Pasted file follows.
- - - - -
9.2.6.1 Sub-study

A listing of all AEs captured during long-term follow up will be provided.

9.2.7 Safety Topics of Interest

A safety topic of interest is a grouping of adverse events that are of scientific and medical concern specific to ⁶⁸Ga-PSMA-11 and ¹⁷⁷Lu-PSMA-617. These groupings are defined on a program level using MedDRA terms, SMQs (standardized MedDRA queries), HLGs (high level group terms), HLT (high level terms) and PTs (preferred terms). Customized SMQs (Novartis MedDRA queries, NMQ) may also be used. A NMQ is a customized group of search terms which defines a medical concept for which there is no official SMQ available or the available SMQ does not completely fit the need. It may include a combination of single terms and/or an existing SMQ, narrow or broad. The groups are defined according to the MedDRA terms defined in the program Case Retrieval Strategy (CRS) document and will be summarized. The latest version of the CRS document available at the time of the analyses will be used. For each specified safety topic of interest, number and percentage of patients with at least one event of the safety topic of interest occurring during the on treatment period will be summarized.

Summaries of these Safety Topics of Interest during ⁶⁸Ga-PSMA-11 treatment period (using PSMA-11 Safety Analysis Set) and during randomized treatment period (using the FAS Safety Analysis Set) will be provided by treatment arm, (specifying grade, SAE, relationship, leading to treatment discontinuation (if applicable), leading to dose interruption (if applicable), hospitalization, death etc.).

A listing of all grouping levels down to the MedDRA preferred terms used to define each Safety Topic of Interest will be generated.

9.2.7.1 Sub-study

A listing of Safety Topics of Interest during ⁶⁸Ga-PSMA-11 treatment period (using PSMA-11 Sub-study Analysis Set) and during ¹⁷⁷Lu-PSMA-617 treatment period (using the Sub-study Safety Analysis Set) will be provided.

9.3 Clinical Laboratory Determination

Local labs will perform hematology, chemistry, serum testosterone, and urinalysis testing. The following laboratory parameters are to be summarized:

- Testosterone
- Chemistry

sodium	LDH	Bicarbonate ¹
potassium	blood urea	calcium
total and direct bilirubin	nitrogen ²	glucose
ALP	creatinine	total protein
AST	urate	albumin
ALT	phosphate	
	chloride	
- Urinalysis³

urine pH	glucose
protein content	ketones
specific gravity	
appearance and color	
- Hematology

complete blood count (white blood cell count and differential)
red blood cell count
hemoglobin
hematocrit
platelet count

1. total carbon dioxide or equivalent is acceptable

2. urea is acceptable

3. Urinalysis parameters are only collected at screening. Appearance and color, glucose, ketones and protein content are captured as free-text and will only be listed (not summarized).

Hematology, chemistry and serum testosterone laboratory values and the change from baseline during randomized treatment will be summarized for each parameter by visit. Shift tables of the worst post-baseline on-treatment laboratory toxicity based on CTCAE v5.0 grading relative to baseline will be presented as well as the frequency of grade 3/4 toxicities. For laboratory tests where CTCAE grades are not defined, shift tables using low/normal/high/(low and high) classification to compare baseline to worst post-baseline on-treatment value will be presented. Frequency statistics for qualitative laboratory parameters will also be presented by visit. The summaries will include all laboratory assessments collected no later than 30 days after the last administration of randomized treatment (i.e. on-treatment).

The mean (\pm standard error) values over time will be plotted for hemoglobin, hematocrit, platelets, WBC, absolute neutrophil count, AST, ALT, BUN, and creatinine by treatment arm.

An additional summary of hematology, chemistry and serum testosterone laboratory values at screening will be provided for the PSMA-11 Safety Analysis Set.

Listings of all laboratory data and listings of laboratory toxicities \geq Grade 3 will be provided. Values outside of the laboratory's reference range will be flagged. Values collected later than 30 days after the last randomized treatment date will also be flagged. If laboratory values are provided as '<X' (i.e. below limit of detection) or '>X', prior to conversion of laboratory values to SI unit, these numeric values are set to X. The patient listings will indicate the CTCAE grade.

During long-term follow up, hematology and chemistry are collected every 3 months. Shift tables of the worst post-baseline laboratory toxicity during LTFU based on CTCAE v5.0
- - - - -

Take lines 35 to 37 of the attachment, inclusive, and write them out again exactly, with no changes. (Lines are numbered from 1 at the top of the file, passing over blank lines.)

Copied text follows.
The mean (\pm standard error) values over time will be plotted for hemoglobin, hematocrit, platelets, WBC, absolute neutrophil count, AST, ALT, BUN, and creatinine by treatment arm.

An additional summary of hematology, chemistry and serum testosterone laboratory values at screening will be provided for the PSMA-11 Safety Analysis Set.

Listings of all laboratory data and listings of laboratory toxicities \geq Grade 3 will be provided. Values outside of the laboratory's reference range will be flagged. Values collected later than 30 days after the last randomized treatment date will also be flagged. If laboratory values are provided as '<X' (i.e. below limit of detection) or '>X', prior to conversion of laboratory values to SI unit, these numeric values are set to X. The patient listings will indicate the CTCAE grade.